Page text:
Learn which features to prioritize when choosing a clothes dryer for your laundry room. Review these basics and features to help you select the right model for your needs.
A well-chosen clothes dryer will help you get the laundry done faster with wrinkle-free results and minimal hassle. Clothes dryers use heated air and tumbling action to evaporate water from garments and linens, then exhaust the humid air through a lint filter.
Basic budget-friendly dryers come with white exteriors, mechanical controls, and only a few temperature settings (low, medium, and high). Cycles likely include only timed-dry (you pick the amount of time) and air-dry (no heat). As prices increase, the dryers add more sophisticated timers and settings. High-end dryers likely include touch pad or touch screen controls and dozens of choices for heat temperature and cycles that you might be interested in. Expensive dryers are also more likely to come in fashion colors with matching washers -- a boon if you're locating a laundry room near high-traffic living areas such as the kitchen or family room.
Here are some basic choices, styles, and features to consider as you pick a new clothes dryer.
Clothes dryers need to create heat to dry clothes efficiently. There are only two options: natural gas or electricity. Your house or apartment hookup will likely dictate which energy source you can use.
Gas dryers require a gas hookup and a dedicated 120-volt outlet. Gas dryers have a higher price tag than electric dryers but are less expensive to operate on a day-to-day basis. A gas dryer might be the right choice for you if you want to save money over time and have an existing gas connection or are willing to pay to have one installed by a professional.
Electric dryers require a dedicated 240-volt outlet, which is twice the strength of ordinary household current. Although initially cheaper than gas dryers, electric dryers cost more to run. An electric dryer might be the right choice if you want to spend less for the initial purchase and can plug the dryer into an existing setup.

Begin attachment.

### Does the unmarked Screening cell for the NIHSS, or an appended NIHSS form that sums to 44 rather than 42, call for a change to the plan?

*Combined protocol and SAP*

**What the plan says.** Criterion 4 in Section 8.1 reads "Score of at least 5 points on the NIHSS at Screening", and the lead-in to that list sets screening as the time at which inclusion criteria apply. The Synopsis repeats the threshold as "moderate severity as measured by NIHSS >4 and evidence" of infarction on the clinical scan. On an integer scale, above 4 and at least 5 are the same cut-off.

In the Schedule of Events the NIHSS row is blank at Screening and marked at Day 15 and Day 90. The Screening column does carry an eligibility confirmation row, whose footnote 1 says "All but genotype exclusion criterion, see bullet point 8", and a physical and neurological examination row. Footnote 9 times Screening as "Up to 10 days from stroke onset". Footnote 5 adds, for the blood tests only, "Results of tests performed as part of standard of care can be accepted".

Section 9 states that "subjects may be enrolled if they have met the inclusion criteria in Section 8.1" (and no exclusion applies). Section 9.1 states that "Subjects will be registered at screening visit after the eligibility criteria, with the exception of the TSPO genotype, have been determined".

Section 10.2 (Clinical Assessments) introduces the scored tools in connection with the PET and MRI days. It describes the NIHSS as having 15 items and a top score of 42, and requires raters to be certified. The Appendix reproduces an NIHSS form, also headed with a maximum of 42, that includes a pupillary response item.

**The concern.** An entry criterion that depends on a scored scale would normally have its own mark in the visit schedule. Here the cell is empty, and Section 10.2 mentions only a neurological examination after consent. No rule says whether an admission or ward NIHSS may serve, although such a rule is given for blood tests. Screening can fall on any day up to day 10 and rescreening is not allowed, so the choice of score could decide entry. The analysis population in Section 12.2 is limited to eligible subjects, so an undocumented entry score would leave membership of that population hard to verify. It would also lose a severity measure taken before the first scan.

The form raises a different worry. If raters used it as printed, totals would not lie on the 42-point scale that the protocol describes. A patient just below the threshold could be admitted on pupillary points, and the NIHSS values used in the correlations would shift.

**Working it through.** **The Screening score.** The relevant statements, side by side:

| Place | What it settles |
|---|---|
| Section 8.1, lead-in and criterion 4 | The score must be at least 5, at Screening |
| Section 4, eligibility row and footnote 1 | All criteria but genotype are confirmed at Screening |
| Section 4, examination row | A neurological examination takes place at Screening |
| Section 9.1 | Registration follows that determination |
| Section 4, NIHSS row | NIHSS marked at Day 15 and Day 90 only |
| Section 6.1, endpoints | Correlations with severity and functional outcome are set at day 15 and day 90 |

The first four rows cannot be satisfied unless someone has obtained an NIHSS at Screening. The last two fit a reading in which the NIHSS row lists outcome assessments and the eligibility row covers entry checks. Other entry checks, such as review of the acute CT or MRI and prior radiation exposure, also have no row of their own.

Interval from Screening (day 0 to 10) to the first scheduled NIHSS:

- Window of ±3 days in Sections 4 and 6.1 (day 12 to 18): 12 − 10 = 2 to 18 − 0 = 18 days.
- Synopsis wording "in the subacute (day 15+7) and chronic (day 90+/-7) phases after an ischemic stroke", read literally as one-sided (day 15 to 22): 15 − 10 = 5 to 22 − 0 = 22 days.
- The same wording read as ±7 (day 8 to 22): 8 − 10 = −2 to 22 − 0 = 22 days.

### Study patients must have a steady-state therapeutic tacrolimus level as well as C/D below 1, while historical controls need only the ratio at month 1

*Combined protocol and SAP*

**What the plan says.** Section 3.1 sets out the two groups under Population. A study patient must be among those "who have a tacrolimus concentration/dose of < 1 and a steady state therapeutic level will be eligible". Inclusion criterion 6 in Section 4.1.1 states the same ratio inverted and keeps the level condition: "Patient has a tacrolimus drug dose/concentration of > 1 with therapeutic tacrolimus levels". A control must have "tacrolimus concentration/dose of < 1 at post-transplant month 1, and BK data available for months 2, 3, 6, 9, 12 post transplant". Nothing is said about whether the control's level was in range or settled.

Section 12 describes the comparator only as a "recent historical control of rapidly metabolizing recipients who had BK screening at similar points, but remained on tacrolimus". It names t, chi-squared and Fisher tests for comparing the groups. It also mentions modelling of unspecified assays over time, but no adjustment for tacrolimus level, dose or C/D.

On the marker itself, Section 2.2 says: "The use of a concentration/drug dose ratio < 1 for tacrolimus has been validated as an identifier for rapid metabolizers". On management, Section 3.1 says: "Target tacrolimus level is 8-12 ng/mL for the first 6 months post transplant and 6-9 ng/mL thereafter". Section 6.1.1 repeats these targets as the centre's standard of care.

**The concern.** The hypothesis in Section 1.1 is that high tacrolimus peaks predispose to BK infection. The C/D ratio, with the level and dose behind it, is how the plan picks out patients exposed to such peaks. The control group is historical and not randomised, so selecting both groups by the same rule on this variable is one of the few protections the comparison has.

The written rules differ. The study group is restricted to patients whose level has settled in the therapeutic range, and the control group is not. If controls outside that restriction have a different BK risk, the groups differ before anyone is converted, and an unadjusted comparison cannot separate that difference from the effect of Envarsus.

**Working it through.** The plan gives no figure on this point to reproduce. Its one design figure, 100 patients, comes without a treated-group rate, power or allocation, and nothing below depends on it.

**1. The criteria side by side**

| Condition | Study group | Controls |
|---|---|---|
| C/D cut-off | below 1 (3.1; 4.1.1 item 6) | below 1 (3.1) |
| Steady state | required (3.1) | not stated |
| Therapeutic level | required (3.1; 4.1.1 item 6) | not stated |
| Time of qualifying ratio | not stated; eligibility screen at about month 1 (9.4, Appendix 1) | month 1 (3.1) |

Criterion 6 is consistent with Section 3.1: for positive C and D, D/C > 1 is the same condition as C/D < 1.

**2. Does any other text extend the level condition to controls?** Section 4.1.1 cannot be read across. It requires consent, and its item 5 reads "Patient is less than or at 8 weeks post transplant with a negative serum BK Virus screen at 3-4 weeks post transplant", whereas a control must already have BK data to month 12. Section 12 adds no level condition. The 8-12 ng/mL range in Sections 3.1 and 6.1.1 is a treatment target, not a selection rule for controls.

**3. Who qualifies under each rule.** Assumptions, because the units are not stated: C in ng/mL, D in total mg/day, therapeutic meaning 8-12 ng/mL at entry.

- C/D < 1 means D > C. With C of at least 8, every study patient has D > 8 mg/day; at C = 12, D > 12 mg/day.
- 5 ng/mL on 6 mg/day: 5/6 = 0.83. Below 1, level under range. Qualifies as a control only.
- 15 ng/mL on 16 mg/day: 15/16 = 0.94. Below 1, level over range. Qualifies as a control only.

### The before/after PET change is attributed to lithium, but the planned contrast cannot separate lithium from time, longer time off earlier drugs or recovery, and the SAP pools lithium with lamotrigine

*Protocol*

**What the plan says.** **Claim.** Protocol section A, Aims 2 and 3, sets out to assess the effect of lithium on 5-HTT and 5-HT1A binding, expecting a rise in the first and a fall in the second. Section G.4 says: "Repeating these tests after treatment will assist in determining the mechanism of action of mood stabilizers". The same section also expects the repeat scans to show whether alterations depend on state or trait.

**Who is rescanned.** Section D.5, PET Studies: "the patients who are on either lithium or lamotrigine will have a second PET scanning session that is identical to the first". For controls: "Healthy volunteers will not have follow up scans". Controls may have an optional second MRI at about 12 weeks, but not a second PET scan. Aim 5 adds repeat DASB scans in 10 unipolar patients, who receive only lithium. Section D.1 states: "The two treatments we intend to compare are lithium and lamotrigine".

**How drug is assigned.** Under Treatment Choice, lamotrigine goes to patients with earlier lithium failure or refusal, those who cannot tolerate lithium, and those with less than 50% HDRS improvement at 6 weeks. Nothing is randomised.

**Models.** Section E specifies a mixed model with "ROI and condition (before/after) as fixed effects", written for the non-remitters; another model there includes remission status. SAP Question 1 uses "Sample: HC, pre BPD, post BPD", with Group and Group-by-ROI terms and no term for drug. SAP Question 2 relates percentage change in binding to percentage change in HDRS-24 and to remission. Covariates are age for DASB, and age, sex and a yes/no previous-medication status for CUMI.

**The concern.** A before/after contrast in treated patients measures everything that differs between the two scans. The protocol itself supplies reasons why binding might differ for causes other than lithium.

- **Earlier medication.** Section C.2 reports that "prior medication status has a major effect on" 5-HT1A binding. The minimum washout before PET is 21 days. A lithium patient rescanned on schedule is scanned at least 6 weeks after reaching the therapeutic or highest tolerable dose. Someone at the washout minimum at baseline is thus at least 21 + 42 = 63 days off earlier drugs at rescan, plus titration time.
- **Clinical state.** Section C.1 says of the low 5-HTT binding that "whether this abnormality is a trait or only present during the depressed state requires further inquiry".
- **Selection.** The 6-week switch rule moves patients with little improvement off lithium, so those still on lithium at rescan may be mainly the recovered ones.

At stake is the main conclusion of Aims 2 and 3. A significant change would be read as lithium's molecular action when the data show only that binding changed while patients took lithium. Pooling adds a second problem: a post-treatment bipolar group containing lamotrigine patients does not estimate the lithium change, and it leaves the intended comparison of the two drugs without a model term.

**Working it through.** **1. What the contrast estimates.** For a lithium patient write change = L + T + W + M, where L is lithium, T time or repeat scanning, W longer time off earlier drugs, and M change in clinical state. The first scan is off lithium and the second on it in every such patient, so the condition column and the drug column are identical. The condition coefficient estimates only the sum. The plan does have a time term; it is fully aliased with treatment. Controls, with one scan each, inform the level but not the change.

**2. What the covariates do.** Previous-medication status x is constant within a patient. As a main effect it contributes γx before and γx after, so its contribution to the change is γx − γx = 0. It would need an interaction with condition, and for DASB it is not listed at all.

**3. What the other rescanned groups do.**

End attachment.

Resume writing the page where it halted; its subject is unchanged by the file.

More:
Editor's Tip: Because there is little difference in how much energy different dryers use, the Department of Energy's Energy Star program does not label this type of appliance. If you are concerned about energy consumption, you might want to choose a dryer with a moisture-sensor cycle, or choose one with a high spin cycle. Both choices reduce how much drying time is needed and save energy as a result.
Clothes dryers feature a wide range of settings to regulate drying time and temperature. High-end models come with electronic touch pad or touch screen controls. Basic dryers use mechanical dial controls. Whether a dryer features electronic controls or dials, the mechanism to choose cycles and functions should be easy to read and operate. The basic functions include dryness control and temperature control.
Depending primarily on price, clothes dryers offer three ways to set the cycle to dry clothing. Each uses a different method to determine when clothes are dry, and each provides a different level of control.
Each load of laundry requires you to choose a temperature based on fabric content. In general, the more expensive the dryer, the more choices you will have for temperature control. The basic selections:
The larger the dryer's capacity, the more you can dry in a single load, which translates into saving time and money. Also, when clothes have more tumbling room, they end up less wrinkled at the end of a cycle. Most full-size dryers can hold a typical load of washed clothes.
Today's clothes dryers offer a variety of cycles and features that save time or steps, and increase safety. Evaluate your household and the way you do laundry to decide which combination of features fits your life best.